Charges against cops in Taser death to be revisited
Published Tuesday, June 29, 2010 4:42PM PDT
Last Updated Friday, May 18, 2012 11:04PM PDT
A B.C. special prosecutor says that the decision not to charge the Mounties involved in Robert Dziekanski's death should be revisited.
Richard Peck made his recommendation after reviewing the Braidwood Commission's final report. The public inquiry found that four RCMP officers used too much force when they stunned the Polish national with a Taser at Vancouver International Airport in 2007.
Peck, who was appointed special prosecutor on June 18, will now review all materials used by the Criminal Justice Branch when it decided not to recommend charges against the officers.
If he decides that charges against any of the officers are warranted, Peck will act as prosecutor in the case.
The province appointed Peck in response to the blunt assessment of inquiry commissioner Thomas Braidwood that the four Mounties deliberately misled investigators about what happened during their confrontation with Dziekanski.
Braidwood said Dziekanski's death, which was captured on a now-infamous amateur video, "shocked and repulsed people around the world" and the four officers acted improperly at nearly every step of the brief and tragic encounter.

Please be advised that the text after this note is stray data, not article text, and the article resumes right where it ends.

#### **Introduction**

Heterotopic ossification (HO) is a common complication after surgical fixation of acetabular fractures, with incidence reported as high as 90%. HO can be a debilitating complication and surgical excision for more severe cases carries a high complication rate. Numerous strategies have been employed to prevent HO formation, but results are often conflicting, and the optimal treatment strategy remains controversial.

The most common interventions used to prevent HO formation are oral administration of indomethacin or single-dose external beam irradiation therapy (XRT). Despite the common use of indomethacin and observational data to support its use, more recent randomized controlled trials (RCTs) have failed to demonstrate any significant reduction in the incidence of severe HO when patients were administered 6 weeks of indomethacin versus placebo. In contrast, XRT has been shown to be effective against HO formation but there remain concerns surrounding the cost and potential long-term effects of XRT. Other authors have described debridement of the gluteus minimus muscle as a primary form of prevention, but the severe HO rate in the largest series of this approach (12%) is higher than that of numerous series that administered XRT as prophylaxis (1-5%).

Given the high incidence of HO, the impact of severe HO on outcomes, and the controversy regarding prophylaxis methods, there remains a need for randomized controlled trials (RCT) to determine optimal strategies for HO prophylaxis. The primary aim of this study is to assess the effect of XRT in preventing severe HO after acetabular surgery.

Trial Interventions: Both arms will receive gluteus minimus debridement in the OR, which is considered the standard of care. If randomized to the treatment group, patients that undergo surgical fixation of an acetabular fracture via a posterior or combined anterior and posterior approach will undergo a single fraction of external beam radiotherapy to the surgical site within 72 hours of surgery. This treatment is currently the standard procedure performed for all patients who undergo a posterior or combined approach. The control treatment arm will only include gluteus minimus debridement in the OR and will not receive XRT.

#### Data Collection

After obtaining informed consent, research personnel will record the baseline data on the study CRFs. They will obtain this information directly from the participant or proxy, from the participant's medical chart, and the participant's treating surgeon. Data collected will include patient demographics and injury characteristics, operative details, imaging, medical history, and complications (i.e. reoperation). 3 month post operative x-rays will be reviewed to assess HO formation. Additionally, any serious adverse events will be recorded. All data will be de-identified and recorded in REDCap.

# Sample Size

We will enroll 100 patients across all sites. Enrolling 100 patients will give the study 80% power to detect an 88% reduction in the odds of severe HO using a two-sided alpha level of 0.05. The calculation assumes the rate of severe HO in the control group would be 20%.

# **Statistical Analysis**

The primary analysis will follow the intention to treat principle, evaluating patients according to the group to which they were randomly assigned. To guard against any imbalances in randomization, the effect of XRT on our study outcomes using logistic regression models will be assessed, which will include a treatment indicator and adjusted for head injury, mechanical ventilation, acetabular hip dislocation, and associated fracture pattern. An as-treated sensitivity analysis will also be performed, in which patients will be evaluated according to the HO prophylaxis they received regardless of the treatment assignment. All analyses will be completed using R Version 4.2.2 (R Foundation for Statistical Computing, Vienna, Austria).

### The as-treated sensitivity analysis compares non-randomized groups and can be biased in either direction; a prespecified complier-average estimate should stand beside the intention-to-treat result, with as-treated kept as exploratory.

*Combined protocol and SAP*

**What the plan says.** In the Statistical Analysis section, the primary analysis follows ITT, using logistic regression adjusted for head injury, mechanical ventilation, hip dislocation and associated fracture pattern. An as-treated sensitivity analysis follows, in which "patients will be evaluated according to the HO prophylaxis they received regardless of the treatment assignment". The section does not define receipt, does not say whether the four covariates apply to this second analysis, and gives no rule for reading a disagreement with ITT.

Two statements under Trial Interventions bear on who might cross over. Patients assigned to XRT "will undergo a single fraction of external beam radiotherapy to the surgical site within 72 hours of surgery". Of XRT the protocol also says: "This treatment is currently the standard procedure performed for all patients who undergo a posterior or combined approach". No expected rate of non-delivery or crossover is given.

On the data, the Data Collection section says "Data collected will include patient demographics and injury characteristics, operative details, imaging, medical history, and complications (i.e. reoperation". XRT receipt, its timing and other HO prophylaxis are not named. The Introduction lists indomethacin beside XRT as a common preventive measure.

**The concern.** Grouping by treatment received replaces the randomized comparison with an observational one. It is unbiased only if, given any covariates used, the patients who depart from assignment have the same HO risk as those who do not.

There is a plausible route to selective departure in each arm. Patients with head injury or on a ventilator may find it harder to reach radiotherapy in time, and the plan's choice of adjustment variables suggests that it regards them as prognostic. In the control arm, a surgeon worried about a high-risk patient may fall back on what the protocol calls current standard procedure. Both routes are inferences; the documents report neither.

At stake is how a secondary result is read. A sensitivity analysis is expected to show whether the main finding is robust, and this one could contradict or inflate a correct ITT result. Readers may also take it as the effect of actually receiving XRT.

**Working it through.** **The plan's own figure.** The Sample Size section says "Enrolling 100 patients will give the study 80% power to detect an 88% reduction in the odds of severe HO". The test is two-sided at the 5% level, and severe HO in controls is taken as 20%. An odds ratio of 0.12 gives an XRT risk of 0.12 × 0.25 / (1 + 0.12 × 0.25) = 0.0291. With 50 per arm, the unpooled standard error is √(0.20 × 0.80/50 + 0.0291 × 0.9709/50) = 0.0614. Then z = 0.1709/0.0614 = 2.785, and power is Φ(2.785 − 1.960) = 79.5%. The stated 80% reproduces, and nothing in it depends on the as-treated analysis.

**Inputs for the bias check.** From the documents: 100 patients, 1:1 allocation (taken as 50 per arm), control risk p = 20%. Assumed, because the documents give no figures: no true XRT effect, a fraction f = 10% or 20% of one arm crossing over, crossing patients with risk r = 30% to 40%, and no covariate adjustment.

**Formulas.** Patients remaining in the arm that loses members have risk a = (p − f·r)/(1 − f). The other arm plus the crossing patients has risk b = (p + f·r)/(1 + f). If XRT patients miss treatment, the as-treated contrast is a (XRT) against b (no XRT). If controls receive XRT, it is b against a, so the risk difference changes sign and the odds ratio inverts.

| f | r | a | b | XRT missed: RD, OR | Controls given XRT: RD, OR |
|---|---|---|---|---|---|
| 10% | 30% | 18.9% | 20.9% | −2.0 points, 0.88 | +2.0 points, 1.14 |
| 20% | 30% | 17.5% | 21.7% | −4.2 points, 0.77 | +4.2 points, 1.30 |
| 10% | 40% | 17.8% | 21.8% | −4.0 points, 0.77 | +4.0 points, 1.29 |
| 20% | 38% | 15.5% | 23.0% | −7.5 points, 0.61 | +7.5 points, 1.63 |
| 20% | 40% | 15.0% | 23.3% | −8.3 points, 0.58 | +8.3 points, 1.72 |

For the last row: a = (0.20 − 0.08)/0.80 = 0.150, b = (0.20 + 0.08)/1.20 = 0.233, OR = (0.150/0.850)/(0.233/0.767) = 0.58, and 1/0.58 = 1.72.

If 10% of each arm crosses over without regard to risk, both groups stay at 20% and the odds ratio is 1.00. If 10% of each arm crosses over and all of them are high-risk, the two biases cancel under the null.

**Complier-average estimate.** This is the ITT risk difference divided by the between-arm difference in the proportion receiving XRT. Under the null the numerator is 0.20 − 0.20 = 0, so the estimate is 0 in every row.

When Dziekanski picked up a stapler, one of them fired a Taser five times even though, Braidwood said, they could not have believed he posed a threat to them or anyone else.
And after his death, they offered inaccurate rationalizations to justify their actions, he said.
"This tragic case is, at its heart, a story of shameful conduct by a few officers," Braidwood, a retired B.C. Court of Appeal judge, said as he outlined his findings.
Braidwood made eight recommendations to the B.C. government, including setting up an independent civilian body to investigate police officers in serious cases and urging the federal government to make further changes to how passengers are processed at Vancouver's airport.
The B.C. government immediately said it would act on all the recommendations, and promised to set up the new civilian agency within the next 12 months.
RCMP Commissioner William Elliott said RCMP would hand over future investigations of its officers to B.C.'s new oversight body, as it has done in other provinces with similar agencies such as Alberta.
With files from The Canadian Press